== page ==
Guacamelee Super Turbo Championship Edition is a 2D action platformer developed by DrinkBox Studios. You take on the mantle of a Luchador and find yourself fighting to free your true love from the clutched of an evil skeleton named Carlos Calaca. He has a devious plot to rule not only the realm of the dead but also the mortal world. That’s a brief backdrop of Guacamelee’s story, it’s not a new tale or even particularly well told but it isn’t really that important in the grand scheme of things.

I have mixed feeling about Guacamelee Super Turbo Championship Edition. The game started off with me being acutely aware of the tongue and cheek style of storytelling. Characters in the world are dramatized Mexican stereotypes. I don’t for a second believe that any harm or offense is intended by DrinkBox in this regard but I can see how some people may find this game slightly “on the nose” when it comes to the humour. Once I had come to this conclusion I was able to look past it and did find that some of the characters told touching stories about their backstory and the humour in the game had the opportunity to come to the fore. The art style and music are fantastic. The simplistic way that Drinkbox have worked in elements of the Mexican Day of the Dead added a layer of depth that a lot of side scrollers lack and as for the music, well I have a soft spot for Spanish guitar and Guacamelee is full to the brim with it.

In total I cleared the game in a little over 6 hours and I really enjoyed the first four hours of that, the last two… not so much. Let me explain.

At the beginning of the game you are introduced to your abilities at a fairly regular rate, you are given the ability and then given plenty of opportunity to use it and get used to when and how it should be used before you are given another one. The pacing at this stage of the game was excellent with puzzle elements thrown in to the gameplay to breakup longer sections of combat. If you want you can even take on side quests like herding chickens into a pen or helping an old lady in a village get ingredients for dinner. Combat is fairly easy in the world but every now and then you will encounter arena style matches where you get boxed in an area and will have to fight waves on enemies until you are rewarded with a piñatas full of coins. You can use these coins to upgrade your abilities, increase the power of your special moves or reduce the recharge delay for health and stamina. You can also buy different outfits for your Luchador. You can simply change the colour of your mask or have him fight in a massive chicken outfit, the choice is yours.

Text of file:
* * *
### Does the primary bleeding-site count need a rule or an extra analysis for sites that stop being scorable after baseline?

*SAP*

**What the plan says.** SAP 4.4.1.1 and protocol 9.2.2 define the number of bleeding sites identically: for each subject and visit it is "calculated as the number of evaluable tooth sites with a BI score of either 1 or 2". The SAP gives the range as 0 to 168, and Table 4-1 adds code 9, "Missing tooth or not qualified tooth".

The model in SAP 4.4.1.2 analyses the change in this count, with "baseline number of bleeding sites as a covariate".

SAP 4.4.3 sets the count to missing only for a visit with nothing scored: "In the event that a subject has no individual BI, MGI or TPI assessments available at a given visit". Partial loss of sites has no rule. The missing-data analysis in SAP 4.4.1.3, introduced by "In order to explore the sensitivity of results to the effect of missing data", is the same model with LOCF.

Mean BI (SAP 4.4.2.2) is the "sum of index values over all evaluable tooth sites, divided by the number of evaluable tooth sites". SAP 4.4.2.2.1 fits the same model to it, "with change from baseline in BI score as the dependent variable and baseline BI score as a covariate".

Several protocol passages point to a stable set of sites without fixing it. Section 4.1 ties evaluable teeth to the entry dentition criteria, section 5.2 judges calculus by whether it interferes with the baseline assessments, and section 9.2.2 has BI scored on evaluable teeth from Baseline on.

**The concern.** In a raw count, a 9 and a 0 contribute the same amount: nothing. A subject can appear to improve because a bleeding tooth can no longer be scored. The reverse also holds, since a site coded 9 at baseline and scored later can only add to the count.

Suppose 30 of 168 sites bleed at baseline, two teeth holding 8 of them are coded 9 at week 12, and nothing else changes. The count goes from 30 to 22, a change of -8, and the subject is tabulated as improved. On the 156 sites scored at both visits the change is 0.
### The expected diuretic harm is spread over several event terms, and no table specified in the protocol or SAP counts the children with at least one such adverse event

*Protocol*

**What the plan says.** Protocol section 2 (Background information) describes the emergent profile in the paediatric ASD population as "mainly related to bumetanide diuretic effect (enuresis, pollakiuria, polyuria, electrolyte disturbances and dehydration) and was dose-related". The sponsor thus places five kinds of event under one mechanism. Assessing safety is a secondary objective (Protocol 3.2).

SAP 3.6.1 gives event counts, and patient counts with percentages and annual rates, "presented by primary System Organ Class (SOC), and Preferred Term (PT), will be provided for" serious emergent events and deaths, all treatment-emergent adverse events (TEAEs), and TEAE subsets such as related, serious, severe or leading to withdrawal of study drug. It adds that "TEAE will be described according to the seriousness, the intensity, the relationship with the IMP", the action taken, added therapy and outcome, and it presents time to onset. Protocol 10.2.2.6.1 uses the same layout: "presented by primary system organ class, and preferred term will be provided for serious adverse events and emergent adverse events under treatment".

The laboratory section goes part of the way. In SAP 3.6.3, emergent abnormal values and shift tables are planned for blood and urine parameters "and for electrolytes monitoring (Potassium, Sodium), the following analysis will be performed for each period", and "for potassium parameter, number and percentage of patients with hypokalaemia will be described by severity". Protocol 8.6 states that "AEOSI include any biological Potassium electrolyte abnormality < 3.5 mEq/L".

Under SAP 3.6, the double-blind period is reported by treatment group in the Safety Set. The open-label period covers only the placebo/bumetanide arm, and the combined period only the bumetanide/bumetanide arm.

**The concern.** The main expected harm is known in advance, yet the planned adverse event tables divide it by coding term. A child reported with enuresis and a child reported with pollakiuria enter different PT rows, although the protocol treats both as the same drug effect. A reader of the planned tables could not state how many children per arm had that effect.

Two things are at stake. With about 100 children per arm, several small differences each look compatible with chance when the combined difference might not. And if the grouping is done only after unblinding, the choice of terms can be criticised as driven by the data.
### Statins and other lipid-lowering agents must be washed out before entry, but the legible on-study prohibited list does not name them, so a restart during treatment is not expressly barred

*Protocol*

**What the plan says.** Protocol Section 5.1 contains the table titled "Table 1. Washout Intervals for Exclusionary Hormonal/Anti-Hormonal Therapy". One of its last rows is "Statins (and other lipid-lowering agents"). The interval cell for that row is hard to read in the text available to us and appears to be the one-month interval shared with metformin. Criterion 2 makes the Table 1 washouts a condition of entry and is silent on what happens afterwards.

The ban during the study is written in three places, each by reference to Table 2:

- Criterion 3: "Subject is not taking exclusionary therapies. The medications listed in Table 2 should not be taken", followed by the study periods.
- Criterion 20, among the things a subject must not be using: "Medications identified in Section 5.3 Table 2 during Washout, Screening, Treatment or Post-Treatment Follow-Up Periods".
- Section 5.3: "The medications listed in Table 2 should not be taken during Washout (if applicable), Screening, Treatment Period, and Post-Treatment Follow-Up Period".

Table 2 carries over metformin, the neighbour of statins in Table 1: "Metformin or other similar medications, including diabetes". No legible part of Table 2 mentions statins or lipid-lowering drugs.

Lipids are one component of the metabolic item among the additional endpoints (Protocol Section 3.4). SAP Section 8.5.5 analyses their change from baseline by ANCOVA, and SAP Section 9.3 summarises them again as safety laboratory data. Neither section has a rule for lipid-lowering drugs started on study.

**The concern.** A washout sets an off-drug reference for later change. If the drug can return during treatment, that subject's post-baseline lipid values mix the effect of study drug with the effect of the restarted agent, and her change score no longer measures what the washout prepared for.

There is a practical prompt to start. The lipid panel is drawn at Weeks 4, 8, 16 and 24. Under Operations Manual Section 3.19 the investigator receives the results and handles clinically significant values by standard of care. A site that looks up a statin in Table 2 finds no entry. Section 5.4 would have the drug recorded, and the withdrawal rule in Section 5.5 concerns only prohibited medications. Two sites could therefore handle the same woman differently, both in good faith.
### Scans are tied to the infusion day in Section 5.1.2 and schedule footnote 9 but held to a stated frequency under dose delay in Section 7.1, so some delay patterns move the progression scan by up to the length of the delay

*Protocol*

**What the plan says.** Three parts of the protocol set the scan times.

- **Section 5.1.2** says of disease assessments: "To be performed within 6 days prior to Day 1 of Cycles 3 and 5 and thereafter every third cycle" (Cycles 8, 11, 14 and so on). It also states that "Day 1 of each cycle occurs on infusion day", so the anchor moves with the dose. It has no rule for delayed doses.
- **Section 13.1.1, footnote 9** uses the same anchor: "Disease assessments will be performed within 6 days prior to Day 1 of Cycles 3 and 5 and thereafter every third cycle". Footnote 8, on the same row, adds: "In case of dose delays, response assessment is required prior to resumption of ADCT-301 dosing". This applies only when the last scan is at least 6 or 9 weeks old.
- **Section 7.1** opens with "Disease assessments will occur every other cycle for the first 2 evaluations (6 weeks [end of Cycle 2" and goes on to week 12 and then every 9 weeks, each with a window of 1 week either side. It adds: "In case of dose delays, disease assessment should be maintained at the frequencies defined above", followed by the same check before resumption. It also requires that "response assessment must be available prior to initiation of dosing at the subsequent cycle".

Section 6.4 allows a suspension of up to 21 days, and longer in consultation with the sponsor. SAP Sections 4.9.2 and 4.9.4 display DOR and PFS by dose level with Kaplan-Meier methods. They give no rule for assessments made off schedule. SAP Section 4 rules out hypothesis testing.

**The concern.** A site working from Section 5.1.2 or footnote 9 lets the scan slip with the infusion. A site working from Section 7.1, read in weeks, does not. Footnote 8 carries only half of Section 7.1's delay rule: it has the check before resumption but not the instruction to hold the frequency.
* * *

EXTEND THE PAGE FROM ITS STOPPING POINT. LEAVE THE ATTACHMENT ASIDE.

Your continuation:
None of these elements are unique to Guacamelee but they are executed well at this stage making the game feel different from similar titles. As you progress and gain new powers enemies will grow in number and difficulty. This is when a second player can come in handy. At any time someone can join the came (local only) and give you a hand. I liked the addition of multiplayer and felt that in the later section of the game it was almost essential to have another person to help fight through the hordes of enemies. About halfway through the game you will gain the power to turn yourself into a chicken. Yes, a chicken. It is silliness in the extreme but I laughed my ass off as I ran about trying to peck skeletons to death. There is a point to it though, as a chicken you will be able to reach areas that you can’t as a human by going through small tunnels. It opens the gameplay up another level and lets you tackle even more puzzles. It was at about this point that the magic started to wear off.

By the time I was around four hours into the game I had almost all of the abilities, I could turn myself into a chicken, teleport between the worlds of the dead and the living and carry out four special moves that all used the left thumbstick and the B button. By themselves these mechanics were fun and engaging but as you progress Guacamelee will expect you to use all of these skills at once when solving some of the later puzzles. This grew incredibly frustrating as one mistake would send your character back to the beginning of the puzzle. The pacing also fell apart for this, instead of having combat broken up with puzzles you have long periods of time without any combat at all. At certain points there was no real indication of what or where you have to go so trial and error play a massive part. I think that’s a real shame because up to this point Guacamelee had me as a fan, I just think that if DrinkBox had decided that they didn’t have to use all of the gameplay mechanics on every puzzle then it would have been a great indie game. Unfortunately with frustrating boss battles thrown into the mix and the dropped ball in the last third of the game it put me off the entire affair.

The good news is that once the main story is finished you can go back and play through areas of the game that your new abilities will open up to you. I do think I would go back and play this again, probably with a friend but I enter into it knowing what will come.